All modern societies in some way accept the distinction between legal and ethical obligation. The former constitutes an exterior sphere of norms and rules, including duties which citizens can be compelled to perform by the threat of punishment or other legal consequences, the latter concerns the interior sphere of a person's conscience and private intentions. Making this distinction can be seen as the explicit acknowledgement of what Agnes Heller has called 'the first structural change in morals': the evolution of a separate subjective sphere of morality within the public ethical life. (1) ...
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...cal action: the problem of dirty hands, in : Philosophy and Public Affairs, 1973, pp. 160-180; Thomas Nagel, Mortal questions, Cambridge 1979, pp. 53-90; Bernard Williams, Moral Luck. Philosophical Papers 1973-1980, Cambridge 1981, pp. 54-70.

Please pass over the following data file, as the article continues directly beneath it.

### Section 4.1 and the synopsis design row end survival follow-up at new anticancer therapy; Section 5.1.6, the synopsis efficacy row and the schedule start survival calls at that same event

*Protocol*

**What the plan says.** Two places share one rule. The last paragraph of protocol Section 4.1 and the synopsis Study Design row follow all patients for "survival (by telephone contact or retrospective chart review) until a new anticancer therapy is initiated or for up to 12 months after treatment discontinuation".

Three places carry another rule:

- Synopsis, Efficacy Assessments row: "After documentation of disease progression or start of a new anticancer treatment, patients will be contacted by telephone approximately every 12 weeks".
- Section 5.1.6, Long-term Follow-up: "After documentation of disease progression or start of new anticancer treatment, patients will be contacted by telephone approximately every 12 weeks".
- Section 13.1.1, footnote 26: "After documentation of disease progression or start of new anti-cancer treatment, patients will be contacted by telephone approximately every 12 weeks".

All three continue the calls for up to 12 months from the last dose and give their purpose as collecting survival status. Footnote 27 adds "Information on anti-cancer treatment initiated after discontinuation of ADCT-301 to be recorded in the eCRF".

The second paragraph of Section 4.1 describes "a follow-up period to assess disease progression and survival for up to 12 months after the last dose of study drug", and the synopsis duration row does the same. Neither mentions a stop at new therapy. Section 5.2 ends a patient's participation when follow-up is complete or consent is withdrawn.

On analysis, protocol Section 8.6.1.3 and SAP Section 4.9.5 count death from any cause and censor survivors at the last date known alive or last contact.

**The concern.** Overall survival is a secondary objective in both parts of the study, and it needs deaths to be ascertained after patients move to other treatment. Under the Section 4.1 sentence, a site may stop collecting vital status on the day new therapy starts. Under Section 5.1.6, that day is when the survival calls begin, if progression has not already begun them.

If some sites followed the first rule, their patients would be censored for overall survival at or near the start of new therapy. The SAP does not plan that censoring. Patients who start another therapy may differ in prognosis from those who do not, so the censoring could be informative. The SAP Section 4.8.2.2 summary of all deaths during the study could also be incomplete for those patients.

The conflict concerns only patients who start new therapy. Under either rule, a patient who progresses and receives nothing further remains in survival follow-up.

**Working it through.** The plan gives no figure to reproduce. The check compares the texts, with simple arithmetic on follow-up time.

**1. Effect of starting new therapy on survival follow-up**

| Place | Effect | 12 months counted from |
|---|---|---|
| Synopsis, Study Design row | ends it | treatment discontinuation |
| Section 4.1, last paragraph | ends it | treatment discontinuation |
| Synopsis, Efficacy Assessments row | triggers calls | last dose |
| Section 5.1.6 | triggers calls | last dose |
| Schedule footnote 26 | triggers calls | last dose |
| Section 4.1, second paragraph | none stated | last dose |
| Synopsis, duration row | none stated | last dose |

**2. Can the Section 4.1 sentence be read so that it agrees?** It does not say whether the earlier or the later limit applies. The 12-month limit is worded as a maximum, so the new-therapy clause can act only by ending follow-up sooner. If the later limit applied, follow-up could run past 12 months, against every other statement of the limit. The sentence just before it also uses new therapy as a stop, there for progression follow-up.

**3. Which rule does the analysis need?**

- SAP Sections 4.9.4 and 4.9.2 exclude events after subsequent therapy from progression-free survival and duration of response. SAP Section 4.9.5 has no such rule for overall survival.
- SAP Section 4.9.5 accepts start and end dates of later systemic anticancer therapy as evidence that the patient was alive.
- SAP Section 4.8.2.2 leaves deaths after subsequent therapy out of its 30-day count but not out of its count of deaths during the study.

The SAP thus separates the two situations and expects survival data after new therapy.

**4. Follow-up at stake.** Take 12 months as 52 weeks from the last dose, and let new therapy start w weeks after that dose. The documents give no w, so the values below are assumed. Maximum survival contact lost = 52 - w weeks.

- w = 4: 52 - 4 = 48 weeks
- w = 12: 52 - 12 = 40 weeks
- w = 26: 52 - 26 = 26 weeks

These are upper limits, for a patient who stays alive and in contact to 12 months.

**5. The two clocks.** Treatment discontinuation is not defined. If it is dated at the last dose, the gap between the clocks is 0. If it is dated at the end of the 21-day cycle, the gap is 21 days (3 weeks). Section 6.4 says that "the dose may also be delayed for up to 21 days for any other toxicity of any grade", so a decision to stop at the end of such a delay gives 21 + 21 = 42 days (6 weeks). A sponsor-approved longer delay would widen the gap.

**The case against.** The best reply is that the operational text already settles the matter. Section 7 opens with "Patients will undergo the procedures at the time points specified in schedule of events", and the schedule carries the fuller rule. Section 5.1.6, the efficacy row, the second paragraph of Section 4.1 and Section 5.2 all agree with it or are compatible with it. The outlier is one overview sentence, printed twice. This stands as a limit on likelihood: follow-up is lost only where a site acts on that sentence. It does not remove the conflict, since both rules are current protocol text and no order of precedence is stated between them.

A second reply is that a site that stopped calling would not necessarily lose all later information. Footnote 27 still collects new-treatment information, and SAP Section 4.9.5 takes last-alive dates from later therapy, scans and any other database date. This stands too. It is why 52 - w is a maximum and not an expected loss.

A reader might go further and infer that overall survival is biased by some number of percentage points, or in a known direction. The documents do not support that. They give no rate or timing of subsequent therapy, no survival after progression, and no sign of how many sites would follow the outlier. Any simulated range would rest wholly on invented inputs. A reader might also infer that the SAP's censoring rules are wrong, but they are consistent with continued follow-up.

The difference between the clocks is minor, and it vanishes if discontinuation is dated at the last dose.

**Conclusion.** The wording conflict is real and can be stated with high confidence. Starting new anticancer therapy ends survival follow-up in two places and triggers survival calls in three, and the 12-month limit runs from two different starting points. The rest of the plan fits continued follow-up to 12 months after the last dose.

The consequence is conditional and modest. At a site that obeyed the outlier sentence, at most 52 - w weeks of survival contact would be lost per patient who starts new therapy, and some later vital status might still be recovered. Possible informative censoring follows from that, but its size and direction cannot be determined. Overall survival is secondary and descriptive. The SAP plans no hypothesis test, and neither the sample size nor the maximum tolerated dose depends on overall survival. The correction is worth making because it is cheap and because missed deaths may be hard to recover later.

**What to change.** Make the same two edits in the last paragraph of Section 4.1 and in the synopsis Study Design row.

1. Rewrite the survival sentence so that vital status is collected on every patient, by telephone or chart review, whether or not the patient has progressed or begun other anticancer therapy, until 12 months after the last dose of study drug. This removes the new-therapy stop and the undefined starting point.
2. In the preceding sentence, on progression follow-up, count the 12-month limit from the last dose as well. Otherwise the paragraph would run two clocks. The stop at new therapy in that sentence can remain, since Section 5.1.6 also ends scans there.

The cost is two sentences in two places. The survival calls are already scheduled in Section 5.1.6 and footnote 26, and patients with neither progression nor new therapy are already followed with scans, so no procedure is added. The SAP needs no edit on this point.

(3) Kai Nielsen, There is no dilemma of dirty hands, in: South African Journal of Philosophy, 15-1 (1996), pp. 1-7.
(4) Thomas Nagel, Mortal questions, p. 89.
(5) See e.g. R.M. Hare, Political Obligation, in: Ted Honderich (ed.), Social Ends and Political Means, London 1976, pp. 1-12.
(6) I. Kant, Die Metaphysik der Sitten, Akademie-Ausgabe, Berlin 1902, Bd VI, p. 232.
(7) Cf. Peter Schneider, Recht und Macht, Gedanken zum modernen Verfassungsstaat, Mainz 1970, p. 224.
(8) Cf. Bernard Williams, Consequentialism and Integrity, in: Samuel Scheffler (ed.), Consequentialism and its Critics, Oxford 1988, pp. 20-50.
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